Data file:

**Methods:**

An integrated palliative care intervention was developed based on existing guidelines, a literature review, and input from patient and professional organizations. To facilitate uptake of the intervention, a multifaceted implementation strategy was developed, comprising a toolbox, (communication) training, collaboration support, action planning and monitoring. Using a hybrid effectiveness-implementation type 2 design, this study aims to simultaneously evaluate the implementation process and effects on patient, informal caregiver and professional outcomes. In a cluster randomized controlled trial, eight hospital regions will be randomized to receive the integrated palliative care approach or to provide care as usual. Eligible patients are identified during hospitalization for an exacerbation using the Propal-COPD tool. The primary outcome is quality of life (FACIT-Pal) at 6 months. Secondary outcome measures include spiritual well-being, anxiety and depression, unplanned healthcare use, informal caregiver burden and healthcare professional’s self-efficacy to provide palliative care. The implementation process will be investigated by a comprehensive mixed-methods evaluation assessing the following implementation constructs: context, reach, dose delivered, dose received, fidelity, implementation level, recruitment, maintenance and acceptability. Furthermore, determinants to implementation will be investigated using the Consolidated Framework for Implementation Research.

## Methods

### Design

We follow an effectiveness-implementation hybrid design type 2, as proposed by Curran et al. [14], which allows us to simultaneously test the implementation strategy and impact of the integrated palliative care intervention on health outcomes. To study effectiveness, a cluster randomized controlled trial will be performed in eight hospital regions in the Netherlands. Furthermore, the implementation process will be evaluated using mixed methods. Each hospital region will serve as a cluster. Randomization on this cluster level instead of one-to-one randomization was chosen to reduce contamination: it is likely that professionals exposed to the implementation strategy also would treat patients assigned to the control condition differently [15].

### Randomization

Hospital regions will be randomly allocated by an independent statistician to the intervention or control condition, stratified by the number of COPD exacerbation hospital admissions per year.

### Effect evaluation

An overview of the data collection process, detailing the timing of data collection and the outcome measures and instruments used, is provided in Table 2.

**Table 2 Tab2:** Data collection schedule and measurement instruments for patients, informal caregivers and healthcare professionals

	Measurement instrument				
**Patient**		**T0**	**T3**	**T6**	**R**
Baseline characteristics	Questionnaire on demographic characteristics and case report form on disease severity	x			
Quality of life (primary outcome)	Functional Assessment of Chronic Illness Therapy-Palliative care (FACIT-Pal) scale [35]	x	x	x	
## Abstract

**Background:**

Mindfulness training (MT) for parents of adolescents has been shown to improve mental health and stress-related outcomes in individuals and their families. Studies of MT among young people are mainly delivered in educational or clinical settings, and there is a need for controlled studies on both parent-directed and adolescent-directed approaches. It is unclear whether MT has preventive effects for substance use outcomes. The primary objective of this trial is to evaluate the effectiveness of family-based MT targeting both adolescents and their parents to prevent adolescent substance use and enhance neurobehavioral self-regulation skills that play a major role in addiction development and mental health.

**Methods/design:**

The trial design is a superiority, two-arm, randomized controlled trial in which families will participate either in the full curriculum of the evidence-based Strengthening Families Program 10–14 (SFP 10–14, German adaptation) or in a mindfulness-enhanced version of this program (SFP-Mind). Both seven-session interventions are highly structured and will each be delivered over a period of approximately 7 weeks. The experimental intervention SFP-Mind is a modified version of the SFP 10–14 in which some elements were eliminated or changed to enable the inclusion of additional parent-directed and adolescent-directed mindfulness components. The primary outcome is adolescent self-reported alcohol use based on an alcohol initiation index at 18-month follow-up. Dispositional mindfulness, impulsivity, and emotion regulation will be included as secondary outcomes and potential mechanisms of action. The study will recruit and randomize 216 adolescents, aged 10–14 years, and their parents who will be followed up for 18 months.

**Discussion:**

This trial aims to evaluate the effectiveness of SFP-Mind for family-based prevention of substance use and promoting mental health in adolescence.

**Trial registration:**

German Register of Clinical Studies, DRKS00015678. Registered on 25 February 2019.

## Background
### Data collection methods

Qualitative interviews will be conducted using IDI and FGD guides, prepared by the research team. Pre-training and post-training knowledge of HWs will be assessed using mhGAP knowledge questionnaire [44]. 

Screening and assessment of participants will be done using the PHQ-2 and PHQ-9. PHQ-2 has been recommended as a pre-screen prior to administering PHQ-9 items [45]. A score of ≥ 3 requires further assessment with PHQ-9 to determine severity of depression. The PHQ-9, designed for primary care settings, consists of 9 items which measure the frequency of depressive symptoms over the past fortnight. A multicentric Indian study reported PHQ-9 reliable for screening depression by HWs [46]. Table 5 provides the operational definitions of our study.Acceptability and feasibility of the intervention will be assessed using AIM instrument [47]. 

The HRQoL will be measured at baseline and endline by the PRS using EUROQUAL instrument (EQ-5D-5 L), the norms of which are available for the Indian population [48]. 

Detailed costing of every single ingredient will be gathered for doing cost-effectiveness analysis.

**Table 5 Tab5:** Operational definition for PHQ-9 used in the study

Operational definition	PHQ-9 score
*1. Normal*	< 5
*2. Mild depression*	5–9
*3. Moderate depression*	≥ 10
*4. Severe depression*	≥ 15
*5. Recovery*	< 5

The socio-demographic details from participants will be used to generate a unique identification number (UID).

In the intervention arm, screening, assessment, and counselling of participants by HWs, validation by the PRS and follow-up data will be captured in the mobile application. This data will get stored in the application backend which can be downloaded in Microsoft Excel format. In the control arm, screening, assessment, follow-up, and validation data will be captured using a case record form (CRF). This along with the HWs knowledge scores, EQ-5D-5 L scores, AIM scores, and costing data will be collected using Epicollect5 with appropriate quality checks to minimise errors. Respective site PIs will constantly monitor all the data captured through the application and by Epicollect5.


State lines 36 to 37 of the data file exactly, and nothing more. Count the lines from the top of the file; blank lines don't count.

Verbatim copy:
*5. Recovery*	< 5

The socio-demographic details from participants will be used to generate a unique identification number (UID).